Just to illustrate that this type of A/D line analysis has worked for many years, this chart covers the NYSE Composite from May 1972 through April 1973. This is the market top that was followed by the massive bear market of 1973-1974.
Prior to our recent financial crisis, this was the worst bear market since the Depression. (Though I was not trading the market at the time, by the late 1970s, I had studied this period in detail using historical charts!)
The NYSE A/D line peaked on May 26, 1972 with the close in the NYSE Composite at 648.66. The market stayed in a broad range until the latter part of October, as the A/D line was forming lower lows. The A/D line moved above its weighted moving average on October 26 and the NYSE Composite rallied over 11% by early December, point 2. On this high, the A/D line was much lower, line b.
The NYSE Composite made another new high on January 11, but the A/D line was not able to move above its declining weighted moving average and formed a much lower high, point 3.
This second bearish divergence signaled that the market was internally weak. The drop below the A/D line support just two weeks later (line c) completed the top. By the final low in October 1974, the NYSE Composite had lost over half its value.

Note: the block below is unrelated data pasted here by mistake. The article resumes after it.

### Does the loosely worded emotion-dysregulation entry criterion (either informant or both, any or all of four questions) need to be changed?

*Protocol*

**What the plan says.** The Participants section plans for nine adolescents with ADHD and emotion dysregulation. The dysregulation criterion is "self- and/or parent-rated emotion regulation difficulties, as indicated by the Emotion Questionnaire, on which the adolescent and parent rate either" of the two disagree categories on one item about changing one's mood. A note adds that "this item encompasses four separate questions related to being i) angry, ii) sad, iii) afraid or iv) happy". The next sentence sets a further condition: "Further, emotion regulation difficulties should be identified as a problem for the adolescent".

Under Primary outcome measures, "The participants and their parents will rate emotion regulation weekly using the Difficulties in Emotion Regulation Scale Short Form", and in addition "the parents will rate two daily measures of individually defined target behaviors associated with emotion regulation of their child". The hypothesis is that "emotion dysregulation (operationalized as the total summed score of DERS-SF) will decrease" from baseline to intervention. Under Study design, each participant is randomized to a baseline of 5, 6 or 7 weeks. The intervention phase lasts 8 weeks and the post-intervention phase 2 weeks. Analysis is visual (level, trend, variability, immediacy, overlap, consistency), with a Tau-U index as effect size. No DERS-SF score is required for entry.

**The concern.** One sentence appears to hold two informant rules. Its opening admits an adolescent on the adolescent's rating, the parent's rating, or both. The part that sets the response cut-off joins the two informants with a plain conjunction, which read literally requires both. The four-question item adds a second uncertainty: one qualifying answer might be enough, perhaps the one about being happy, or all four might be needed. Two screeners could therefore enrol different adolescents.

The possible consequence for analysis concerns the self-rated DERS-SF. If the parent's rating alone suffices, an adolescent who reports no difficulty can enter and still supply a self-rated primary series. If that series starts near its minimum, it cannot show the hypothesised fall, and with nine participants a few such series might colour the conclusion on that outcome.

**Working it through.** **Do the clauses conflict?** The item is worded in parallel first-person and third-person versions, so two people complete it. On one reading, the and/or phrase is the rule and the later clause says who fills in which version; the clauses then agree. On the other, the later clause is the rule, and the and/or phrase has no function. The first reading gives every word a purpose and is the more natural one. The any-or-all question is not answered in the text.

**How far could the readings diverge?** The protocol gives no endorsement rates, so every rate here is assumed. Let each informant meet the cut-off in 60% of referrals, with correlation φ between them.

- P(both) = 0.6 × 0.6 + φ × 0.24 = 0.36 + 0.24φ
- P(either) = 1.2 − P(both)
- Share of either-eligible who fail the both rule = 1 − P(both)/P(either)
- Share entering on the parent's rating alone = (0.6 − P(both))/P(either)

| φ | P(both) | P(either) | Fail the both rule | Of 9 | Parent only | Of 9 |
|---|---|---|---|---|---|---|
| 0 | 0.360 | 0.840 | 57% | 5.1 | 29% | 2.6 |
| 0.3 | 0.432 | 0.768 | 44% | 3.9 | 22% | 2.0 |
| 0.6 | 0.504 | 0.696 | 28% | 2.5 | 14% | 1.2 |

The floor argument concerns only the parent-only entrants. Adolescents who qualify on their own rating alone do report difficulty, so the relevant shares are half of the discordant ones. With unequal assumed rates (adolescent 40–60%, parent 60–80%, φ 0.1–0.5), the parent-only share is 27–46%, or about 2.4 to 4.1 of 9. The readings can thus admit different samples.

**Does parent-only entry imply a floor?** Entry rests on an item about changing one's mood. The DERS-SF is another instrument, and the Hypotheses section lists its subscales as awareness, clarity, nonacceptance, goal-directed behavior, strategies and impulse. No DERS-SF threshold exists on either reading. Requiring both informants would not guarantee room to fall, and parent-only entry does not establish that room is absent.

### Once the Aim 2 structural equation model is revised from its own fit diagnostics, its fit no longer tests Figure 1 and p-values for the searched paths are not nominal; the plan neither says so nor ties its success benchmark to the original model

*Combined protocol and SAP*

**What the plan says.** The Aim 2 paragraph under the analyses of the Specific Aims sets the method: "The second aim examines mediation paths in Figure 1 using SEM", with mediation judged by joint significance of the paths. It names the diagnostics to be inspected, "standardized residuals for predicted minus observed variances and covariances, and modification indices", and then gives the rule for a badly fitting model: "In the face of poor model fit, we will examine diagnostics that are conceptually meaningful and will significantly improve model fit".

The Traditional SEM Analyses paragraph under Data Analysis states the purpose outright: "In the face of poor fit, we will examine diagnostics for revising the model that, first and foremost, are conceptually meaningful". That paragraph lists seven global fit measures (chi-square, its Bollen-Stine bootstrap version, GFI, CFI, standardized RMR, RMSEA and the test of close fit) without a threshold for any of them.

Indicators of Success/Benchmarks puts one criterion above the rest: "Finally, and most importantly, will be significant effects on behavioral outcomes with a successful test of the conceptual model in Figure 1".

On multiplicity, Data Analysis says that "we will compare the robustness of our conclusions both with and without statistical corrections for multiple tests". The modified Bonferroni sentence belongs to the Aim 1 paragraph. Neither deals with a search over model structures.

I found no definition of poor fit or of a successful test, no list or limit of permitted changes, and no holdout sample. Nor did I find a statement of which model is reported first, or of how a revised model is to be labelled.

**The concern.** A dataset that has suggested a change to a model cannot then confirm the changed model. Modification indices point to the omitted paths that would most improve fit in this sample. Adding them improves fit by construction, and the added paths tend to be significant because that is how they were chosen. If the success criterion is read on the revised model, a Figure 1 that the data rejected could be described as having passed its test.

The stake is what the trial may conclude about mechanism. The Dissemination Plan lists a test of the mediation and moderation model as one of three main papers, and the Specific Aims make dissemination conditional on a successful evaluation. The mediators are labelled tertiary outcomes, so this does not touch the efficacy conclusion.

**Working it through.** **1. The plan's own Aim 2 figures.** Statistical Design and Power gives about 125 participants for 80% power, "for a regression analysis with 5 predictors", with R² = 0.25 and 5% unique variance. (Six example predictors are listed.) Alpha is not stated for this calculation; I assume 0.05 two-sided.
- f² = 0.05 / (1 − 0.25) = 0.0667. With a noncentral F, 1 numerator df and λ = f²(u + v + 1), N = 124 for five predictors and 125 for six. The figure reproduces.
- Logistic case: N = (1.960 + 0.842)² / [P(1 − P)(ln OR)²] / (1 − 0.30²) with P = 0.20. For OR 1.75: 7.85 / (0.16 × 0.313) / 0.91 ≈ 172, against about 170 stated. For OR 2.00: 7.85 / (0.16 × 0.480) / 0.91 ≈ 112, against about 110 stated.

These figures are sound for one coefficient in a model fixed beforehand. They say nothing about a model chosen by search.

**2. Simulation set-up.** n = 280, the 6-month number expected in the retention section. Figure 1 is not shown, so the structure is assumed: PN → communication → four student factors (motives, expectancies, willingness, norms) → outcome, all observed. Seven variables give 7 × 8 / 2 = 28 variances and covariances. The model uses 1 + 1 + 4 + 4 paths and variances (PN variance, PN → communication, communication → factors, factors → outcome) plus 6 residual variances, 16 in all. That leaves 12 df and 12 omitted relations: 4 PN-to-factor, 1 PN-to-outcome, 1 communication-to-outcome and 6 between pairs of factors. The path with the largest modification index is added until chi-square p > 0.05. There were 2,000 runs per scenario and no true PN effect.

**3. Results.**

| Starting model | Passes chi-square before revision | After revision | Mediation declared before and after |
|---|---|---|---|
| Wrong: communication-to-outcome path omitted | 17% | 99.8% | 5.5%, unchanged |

As for more recent history, the market bottom in March 2009 came at a time when many investors had already given up on the stock market. The selling into the November 2008 lows took the stock market, as well as the A/D line, to dramatic new lows. Stocks finally rebounded into early 2009 and stabilized before another wave of selling hit in February 2009.
As the major averages headed back to test their lows, the market internals had improved and the A/D line started to act stronger. This was evident in a chart that was posted on February 25, 2009.
If the market was actually bottoming, then finding the strongest sector was obviously quite important. After running my relative performance, or RS analysis, on the key sectors, there was one sector that stood out, which I noted on March 4 (see “Tech Sector Breaks Out.”)
The positive view of the RS analysis was consistent with the analysis of Tradestation’s Advance/Decline data on different market averages which includes the S&P 500, Dow Industrials, Amex Index, Russell 2000, and Nasdaq 100.